Splitting in Two by Rob Dellar

Splitting in Two by Rob Dellar

Splitting in Two: Mad Pride and Punk Rock Oblivion 

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In this book Robert Dellar traces his life journey from his childhood in a working class area of Watford, through Sussex University and the London squatting community, to the murky waters of mental health, as he describes it. Of special importance is the pioneering work Robert did in Hackney Hospital. Here he set up a Patients’ Council and Advocacy Department At the time of the hospital’s closure in the mid 90s, Robert organised some lively gigs described here in colourful detail. His journey then continues to Southwark MIND, (the first user run MIND group) – then on to Mad Pride – an organisation who through the gigs they put on linked mental health to rock and roll. Together with his friend Peter Shaughnessy they also turned mental health demonstrations into theatre.

The title of this book is also the title of a song by punk legends Alternative TV. They make several appearances here, as does Nikki Sudden and two Survivor Punk bands, The Ceramic Hobbs and Rudimentary Peni. Lesser known but equally talented artists like Dave Russell and The Astronauts also make a number of appearances here – as does Ronnie Corbett; he turns out to be a decent chap. While Mad Pride is associated with Punk Rock, a number of folk musicians and poets also took part in their gigs.

Some parts of this book deal with grim topics; there is also much tragedy described here. But a sense of humour runs through this book, and much compassion is shown. A little anarchy is also at play. The titles for a lot of the chapters come from songs. Many of the titles relating to the Punk and New Wave years. This period of time being of importance to Robert as it was when he produced many fanzines.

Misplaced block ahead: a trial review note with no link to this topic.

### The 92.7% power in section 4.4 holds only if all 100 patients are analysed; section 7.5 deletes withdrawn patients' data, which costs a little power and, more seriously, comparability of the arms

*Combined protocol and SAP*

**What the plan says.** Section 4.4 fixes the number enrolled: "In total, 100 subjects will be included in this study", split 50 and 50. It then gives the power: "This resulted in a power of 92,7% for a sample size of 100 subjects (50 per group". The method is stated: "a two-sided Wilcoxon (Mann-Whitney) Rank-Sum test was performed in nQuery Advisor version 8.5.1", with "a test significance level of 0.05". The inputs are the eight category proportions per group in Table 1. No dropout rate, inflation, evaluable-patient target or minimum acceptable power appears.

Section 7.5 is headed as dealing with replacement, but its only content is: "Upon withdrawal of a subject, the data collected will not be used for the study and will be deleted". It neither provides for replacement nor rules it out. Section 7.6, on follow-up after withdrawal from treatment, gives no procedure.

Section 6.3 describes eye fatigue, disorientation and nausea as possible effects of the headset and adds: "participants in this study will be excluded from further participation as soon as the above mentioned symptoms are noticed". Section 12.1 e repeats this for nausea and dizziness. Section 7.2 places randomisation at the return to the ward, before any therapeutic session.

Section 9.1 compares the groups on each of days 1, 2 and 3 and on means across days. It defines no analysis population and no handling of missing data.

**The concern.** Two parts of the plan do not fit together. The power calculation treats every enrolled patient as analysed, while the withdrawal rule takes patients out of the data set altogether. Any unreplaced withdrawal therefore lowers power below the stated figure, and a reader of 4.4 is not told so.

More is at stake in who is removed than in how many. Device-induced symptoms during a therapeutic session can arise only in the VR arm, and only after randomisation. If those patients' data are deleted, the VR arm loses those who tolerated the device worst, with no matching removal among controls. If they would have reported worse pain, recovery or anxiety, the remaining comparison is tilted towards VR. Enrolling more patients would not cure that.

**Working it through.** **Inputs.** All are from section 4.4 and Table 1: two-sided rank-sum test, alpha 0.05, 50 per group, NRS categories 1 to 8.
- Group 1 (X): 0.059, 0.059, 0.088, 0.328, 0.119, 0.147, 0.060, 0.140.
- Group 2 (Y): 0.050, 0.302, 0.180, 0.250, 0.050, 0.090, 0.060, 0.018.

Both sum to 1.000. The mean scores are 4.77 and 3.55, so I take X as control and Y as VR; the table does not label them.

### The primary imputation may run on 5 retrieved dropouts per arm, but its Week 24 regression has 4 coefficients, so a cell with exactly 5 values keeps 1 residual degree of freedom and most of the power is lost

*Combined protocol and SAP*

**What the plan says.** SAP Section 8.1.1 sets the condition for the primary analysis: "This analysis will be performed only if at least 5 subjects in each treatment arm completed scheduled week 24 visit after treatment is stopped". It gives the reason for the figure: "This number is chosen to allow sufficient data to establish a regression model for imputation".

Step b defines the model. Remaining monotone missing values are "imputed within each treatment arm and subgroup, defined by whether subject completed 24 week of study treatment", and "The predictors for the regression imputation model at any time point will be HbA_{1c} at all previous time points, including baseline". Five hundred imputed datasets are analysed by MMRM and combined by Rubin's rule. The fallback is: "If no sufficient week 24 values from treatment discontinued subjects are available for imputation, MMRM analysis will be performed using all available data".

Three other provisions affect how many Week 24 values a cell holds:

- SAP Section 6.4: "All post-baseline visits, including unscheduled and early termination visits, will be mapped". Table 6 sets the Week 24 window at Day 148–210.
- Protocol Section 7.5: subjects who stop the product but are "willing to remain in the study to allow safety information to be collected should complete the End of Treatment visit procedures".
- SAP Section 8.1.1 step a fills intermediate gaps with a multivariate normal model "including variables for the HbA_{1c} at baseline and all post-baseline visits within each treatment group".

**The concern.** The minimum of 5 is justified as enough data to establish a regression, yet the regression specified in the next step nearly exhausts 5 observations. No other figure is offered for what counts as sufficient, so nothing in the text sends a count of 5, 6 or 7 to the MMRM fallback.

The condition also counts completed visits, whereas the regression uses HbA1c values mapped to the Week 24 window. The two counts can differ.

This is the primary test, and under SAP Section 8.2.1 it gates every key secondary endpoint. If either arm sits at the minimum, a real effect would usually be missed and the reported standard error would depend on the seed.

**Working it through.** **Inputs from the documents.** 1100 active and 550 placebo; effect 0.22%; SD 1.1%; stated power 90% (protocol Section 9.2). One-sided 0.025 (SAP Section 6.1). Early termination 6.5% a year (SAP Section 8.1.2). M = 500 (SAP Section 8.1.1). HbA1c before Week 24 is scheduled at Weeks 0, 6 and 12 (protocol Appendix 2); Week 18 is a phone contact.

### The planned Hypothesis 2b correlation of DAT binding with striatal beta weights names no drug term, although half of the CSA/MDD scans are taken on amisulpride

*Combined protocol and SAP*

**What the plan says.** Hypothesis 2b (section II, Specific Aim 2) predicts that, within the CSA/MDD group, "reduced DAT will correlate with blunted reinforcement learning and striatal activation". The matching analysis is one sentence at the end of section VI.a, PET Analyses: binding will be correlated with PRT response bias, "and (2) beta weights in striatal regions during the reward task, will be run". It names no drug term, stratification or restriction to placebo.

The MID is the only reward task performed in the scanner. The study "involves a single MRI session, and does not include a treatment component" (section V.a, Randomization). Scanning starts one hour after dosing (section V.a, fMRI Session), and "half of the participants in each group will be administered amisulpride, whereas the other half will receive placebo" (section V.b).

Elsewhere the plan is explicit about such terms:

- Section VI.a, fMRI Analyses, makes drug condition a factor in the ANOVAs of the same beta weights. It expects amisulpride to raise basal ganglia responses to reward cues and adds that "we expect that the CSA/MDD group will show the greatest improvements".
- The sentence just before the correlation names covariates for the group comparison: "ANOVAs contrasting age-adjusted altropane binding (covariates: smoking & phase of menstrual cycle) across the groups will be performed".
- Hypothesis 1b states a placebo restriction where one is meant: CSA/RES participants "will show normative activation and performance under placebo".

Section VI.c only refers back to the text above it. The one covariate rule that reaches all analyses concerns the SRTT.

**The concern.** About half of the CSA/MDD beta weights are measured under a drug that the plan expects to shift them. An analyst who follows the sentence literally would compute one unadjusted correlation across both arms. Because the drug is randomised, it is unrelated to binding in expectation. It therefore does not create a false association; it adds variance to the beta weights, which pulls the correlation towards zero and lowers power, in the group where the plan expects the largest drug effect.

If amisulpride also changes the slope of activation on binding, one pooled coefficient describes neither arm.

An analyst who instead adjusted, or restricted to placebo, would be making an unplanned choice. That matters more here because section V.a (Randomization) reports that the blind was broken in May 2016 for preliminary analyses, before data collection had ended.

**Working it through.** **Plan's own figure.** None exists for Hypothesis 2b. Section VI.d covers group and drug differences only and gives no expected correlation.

His fanzine influence would continue with the Southwark MIND newsletter. This was always an Inspiring magazine to read. Along with the different realities featured here, there are pieces of fiction but they fit in well. Some little known capitalist scandals are exposed like the exploitation carried out by the drug companies. Also charities like SANE (Schizophrenia a National Emergency) who, while appearing to be respectable do a lot to demonise people with that label. Also exposed is the reality of life for people who are diagnosed as Schizophrenic. A life of heavy medication, stigma, and locked wards.

This book is an enjoyable read. It is very entertaining. Robert’s journey has been an uphill struggle; it shows both his vulnerabilities and his strengths. But there have been proud achievements along the way. An example being the SANE demonstration Mad Pride organised in the late 1990s where Marjory Wallace came out to face her public. I have a lot of respect for the good work that Robert Dellar has done over the years.

Frank Bangay June 2014


Dellar knows how to deliver a punchline even if it comes out of someone else’s mouth. This and his humorous approach to what might otherwise be some very depressing subject matter makes Splitting In Two a fast and furious – not to mention deeply informative – read.­

Robert Dellar’s new book is part autobiography, part social history and in places morphs into fiction. It covers both Dellar’s own life via punk rock and the dehumanisation of those deemed clinically insane by the powers that be. While in academia the idea that madness might be the only sane response to capitalist society is often discussed in terms of Deleuze and Guattari’s anti-Oedipal theories, Dellar has a more hands on and activist approach to ‘bad craziness’. At the turn of this millennium, Dellar helped found the Mad Pride movement to fight against the stigmatisation of those labelled as having mental health problems.